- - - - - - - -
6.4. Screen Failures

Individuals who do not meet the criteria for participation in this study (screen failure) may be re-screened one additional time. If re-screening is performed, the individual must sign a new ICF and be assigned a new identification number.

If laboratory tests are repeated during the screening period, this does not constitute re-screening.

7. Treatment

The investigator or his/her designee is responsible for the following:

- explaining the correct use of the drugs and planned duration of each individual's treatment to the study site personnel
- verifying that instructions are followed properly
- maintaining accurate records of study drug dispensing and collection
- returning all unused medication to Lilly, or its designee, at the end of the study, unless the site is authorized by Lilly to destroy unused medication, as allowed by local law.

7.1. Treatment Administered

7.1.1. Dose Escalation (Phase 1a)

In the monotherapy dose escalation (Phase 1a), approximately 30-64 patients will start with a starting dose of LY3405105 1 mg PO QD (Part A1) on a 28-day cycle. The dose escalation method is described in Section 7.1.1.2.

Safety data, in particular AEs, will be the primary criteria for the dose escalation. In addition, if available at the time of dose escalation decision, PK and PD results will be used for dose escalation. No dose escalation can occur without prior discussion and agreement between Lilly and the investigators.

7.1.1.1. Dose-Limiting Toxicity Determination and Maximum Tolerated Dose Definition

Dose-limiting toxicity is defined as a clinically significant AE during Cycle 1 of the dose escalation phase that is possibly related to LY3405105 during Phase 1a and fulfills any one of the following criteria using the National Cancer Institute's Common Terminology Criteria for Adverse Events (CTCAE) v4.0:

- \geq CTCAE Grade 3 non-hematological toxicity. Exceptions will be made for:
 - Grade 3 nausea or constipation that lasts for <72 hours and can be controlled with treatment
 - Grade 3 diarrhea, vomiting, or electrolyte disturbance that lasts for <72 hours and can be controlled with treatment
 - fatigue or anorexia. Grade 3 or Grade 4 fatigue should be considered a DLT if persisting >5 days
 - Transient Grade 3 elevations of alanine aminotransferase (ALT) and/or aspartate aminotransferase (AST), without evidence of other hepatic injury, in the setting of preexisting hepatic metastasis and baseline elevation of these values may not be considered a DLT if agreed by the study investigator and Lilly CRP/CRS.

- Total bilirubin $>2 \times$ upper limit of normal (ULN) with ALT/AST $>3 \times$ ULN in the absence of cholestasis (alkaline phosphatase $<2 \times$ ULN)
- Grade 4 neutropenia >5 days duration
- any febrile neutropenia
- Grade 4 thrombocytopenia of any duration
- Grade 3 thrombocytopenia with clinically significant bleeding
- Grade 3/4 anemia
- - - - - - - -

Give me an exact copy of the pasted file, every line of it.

6.4. Screen Failures

Individuals who do not meet the criteria for participation in this study (screen failure) may be re-screened one additional time. If re-screening is performed, the individual must sign a new ICF and be assigned a new identification number.

If laboratory tests are repeated during the screening period, this does not constitute re-screening.

7. Treatment

The investigator or his/her designee is responsible for the following:

- explaining the correct use of the drugs and planned duration of each individual's treatment to the study site personnel
- verifying that instructions are followed properly
- maintaining accurate records of study drug dispensing and collection
- returning all unused medication to Lilly, or its designee, at the end of the study, unless the site is authorized by Lilly to destroy unused medication, as allowed by local law.

7.1. Treatment Administered

7.1.1. Dose Escalation (Phase 1a)

In the monotherapy dose escalation (Phase 1a), approximately 30-64 patients will start with a starting dose of LY3405105 1 mg PO QD (Part A1) on a 28-day cycle. The dose escalation method is described in Section 7.1.1.2.

Safety data, in particular AEs, will be the primary criteria for the dose escalation. In addition, if available at the time of dose escalation decision, PK and PD results will be used for dose escalation. No dose escalation can occur without prior discussion and agreement between Lilly and the investigators.

7.1.1.1. Dose-Limiting Toxicity Determination and Maximum Tolerated Dose Definition

Dose-limiting toxicity is defined as a clinically significant AE during Cycle 1 of the dose escalation phase that is possibly related to LY3405105 during Phase 1a and fulfills any one of the following criteria using the National Cancer Institute's Common Terminology Criteria for Adverse Events (CTCAE) v4.0:

- \geq CTCAE Grade 3 non-hematological toxicity. Exceptions will be made for:
 - Grade 3 nausea or constipation that lasts for <72 hours and can be controlled with treatment
 - Grade 3 diarrhea, vomiting, or electrolyte disturbance that lasts for <72 hours and can be controlled with treatment
 - fatigue or anorexia. Grade 3 or Grade 4 fatigue should be considered a DLT if persisting >5 days
 - Transient Grade 3 elevations of alanine aminotransferase (ALT) and/or aspartate aminotransferase (AST), without evidence of other hepatic injury, in the setting of preexisting hepatic metastasis and baseline elevation of these values may not be considered a DLT if agreed by the study investigator and Lilly CRP/CRS.

- Total bilirubin $>2 \times$ upper limit of normal (ULN) with ALT/AST $>3 \times$ ULN in the absence of cholestasis (alkaline phosphatase $<2 \times$ ULN)
- Grade 4 neutropenia >5 days duration
- any febrile neutropenia
- Grade 4 thrombocytopenia of any duration
- Grade 3 thrombocytopenia with clinically significant bleeding
- Grade 3/4 anemia